Search Results

You are looking at 91 - 100 of 3,131 items for :

  • vegetable production x
Clear All

61 WORKSHOP 1 (Abstr. 1020-1035) Efficient Use of Minerals to Produce High Yield and Optimum Quality Fruit, Vegetables, and Ornamentals

Free access

Best management practices (BMPs) for vegetable crops are under development nationwide and in Florida. One goal of the Florida BMP program is to minimize the possible movement of nitrate-nitrogen from potato (Solanum tuberosum) production to surface water in the St. Johns River watershed without negatively impacting potato yields or quality. Current fertilizer BMPs developed for the area focus on fertilizer rate. Controlled-release fertilizers (CRF) have long been a part of nutrient management in greenhouse and nursery crops. However, CRFs have been seldom used in field-vegetable production because of their cost and release characteristics. Nutrient release curves for CRFs are not available for the soil moisture and temperature conditions prevailing in the seepage-irrigated soils of northern Florida. Controlled-leaching studies (pot-in-pot) in 2000 and 2001 have shown that plant-available nitrogen (N) was significantly higher early in the season from ammonium nitrate, calcium nitrate and urea compared to selected CRFs. However, N release from off-the-shelf and experimental CRFs was too slow, resulting in N recoveries ranging from 13% to 51%. Cost increase due to the use of CRFs for potato production ranged from $71.66 to $158.14/ha ($29 to $64 per acre) based on cost of material and N application rate. This higher cost may be offset by reduced application cost and cost-share pro-grams. Adoption of CRF programs by the potato (and vegetable) industry in Florida will depend on the accuracy and predictability of N release, state agencies' commitment to cost-share programs, and CRFs manufacturers' marketing strategies. All interested parties would benefit in the development of BMPs for CRFs.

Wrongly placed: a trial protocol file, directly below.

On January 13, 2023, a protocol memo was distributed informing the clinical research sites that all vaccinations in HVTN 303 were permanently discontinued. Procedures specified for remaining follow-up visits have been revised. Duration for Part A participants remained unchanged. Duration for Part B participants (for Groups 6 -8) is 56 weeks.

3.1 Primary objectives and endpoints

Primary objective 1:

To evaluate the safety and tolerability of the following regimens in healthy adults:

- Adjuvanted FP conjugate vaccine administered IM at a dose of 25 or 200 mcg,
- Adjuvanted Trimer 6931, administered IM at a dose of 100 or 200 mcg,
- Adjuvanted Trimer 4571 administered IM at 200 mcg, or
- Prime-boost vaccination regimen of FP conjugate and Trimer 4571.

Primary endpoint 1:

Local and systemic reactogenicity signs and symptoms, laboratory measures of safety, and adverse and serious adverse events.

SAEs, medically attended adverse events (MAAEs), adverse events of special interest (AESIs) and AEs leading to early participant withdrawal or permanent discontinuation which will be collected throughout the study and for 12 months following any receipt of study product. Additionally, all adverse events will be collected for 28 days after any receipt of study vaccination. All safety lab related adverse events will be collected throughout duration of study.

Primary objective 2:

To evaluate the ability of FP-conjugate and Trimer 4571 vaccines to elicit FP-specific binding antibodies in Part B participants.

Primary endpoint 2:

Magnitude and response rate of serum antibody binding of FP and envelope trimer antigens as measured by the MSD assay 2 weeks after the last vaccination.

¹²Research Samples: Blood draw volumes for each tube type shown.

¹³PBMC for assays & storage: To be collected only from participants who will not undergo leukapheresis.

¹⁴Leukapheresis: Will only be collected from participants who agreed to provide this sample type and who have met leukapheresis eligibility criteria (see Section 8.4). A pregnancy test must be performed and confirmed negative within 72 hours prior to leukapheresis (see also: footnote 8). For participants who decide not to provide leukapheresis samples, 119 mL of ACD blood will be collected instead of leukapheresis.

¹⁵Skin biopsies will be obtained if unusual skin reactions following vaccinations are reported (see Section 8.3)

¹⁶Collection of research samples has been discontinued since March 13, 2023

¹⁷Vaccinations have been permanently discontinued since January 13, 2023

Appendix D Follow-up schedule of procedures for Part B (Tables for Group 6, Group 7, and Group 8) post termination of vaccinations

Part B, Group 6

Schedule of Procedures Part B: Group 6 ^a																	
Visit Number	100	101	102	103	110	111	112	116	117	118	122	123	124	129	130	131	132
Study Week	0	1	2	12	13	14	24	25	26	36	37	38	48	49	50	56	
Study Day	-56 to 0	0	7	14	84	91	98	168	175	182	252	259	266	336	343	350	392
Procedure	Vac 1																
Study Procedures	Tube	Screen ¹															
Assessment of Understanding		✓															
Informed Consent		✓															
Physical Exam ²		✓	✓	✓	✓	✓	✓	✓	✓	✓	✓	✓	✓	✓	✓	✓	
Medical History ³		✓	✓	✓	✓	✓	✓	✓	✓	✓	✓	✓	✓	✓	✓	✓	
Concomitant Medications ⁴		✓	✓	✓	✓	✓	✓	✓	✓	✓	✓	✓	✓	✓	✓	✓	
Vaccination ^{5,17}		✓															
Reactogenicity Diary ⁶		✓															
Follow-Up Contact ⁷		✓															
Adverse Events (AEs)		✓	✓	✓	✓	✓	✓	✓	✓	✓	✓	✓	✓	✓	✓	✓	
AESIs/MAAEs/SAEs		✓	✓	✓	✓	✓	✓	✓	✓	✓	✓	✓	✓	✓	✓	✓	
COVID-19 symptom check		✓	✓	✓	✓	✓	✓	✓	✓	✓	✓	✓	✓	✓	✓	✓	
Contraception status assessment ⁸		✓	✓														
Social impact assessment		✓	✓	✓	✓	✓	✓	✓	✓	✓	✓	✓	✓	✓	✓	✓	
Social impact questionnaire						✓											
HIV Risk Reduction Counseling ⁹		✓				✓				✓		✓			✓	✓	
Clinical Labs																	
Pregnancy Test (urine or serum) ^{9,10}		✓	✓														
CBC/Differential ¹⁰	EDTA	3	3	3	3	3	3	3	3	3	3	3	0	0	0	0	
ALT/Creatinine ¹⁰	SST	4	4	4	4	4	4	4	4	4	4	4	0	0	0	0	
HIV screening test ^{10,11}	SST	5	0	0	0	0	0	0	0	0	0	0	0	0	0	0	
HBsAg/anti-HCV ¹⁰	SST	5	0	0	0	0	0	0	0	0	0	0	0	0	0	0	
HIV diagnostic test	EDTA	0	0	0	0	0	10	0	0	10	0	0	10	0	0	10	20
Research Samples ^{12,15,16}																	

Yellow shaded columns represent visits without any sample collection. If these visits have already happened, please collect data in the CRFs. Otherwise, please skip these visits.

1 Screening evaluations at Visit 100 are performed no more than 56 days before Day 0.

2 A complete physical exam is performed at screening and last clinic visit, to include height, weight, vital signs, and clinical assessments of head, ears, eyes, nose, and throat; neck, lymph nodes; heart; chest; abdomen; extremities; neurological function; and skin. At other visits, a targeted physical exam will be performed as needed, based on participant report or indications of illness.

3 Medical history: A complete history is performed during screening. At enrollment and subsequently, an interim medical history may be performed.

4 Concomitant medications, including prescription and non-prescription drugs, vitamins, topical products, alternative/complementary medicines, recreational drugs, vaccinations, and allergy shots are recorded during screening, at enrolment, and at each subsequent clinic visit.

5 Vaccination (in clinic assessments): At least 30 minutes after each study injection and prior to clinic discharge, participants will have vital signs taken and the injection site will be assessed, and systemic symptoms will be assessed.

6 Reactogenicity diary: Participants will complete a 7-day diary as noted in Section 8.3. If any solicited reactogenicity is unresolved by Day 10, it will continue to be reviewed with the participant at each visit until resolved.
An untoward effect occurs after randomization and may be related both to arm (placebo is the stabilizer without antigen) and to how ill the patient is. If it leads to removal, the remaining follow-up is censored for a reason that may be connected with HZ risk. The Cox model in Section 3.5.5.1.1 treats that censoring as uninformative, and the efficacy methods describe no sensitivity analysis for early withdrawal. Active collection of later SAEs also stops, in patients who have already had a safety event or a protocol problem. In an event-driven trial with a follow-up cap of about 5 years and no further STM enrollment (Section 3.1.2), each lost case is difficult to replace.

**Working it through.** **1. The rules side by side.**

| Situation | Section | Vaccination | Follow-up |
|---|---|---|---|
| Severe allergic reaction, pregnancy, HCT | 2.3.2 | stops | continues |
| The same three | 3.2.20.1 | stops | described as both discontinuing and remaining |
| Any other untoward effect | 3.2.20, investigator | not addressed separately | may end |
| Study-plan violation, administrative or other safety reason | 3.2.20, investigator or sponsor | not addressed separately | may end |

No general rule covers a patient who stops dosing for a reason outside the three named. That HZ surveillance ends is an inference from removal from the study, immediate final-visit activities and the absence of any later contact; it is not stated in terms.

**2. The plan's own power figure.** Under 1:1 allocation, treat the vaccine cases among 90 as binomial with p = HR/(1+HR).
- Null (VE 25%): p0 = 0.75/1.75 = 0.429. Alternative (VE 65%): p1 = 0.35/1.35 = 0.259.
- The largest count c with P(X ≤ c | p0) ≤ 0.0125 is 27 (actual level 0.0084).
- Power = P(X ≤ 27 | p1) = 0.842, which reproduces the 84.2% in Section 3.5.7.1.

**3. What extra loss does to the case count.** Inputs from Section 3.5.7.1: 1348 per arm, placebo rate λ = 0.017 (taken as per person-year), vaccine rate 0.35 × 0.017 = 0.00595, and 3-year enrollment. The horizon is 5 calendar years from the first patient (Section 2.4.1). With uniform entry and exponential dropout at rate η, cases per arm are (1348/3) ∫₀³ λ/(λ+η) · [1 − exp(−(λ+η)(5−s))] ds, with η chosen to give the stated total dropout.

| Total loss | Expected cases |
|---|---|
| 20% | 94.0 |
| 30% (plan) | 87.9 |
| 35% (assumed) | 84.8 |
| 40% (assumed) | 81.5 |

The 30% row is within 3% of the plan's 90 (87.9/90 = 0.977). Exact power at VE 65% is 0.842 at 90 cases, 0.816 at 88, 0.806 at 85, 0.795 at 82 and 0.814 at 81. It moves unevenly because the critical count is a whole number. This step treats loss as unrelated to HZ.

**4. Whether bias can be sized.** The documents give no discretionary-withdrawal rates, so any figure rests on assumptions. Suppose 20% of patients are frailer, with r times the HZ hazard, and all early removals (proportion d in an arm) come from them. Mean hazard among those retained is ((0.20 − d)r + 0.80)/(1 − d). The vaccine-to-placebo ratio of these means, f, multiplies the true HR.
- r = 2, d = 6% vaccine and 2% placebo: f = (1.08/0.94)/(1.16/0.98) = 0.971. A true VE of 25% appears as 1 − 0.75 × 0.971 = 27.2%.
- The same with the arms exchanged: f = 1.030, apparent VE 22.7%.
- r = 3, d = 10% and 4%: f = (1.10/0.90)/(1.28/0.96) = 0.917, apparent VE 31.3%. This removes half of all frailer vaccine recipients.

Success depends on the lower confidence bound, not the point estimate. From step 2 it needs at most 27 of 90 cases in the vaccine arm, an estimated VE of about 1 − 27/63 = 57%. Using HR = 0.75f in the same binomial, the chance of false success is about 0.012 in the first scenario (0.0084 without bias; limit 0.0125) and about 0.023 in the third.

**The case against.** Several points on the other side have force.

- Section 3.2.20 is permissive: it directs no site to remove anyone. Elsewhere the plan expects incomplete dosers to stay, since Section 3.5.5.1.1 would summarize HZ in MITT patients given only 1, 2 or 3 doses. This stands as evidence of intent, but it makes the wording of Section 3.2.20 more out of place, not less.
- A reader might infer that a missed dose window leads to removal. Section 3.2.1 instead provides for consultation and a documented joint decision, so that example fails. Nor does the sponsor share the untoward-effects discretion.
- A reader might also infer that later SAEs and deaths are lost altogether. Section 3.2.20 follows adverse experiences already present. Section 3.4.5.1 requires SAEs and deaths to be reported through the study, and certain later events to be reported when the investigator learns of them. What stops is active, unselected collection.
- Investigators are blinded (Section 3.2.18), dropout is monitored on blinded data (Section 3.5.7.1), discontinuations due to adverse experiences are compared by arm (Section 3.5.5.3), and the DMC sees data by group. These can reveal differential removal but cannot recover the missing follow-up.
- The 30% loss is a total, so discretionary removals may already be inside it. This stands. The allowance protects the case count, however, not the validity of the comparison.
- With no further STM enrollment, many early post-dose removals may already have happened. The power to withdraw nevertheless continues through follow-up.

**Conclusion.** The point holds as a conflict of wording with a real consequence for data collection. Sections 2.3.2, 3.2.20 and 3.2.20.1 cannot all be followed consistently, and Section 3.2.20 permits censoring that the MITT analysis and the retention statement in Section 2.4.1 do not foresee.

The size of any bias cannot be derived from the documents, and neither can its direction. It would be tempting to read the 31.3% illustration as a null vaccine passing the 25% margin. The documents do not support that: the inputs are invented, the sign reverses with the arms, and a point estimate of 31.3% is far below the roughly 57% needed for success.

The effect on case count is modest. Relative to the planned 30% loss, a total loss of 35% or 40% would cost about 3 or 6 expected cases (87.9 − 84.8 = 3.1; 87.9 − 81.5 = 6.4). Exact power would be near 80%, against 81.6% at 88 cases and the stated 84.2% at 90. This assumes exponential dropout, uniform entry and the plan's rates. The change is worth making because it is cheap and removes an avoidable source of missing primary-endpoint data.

Full access

Velvetbean (Mucuna deeringiana L.) has been used as part of the crop rotation in low-input vegetable production in southern Georgia to help suppress populations of root-knot nematode (Meloidogyne incognita) for the past 2 years. Over-wintering cover crops of crimson and subterranean clovers were used the low-input plots and rye was the plow-down cover crop in the conventional plots. Tomatoes, peppers, and eggplant were the vegetable crops grown in these production systems. Following the final harvest in 1992, use of nematicides in the low-input plots was discontinued and velvetbean was then planted into the low-input plots and disked in after 90 days. Results from the 1993–94 soil samples taken before and after velvetbean showed a continuing trend of reduced nematode numbers where velvetbean had been, while most conventional plots that had nematicides applied resulted in increases in nematode populations.

Free access
Author:

It is often difficult to obtain information on producing vegetables using `sustainable' practices such as reduced inputs of pesticide and commercial fertilizers. Lack of such information is often cited by conventional farmers and extension agents as a reason for not adopting or assisting others in adopting sustainable techniques. As part of a Southern Region Low Input Sustainable Agricultural (LISA) Program, we are compiling a database which will include techniques for vegetable production acceptable to `organic' farmers as well as those acceptable to conventional farmers. This information source will include information on 17 specific vegetables and well as chapters on general topics such as cover crops and weed control. We hope to make this information available both as a production manual and by way of an electronic information retrieval system. Steps in the development of this project include initially soliciting input from farmers and extension workers on the preferred content and format and conducting an on-going evaluation by these groups as segments are developed. The database should be available within 2 years in both electronic and hardcopy versions.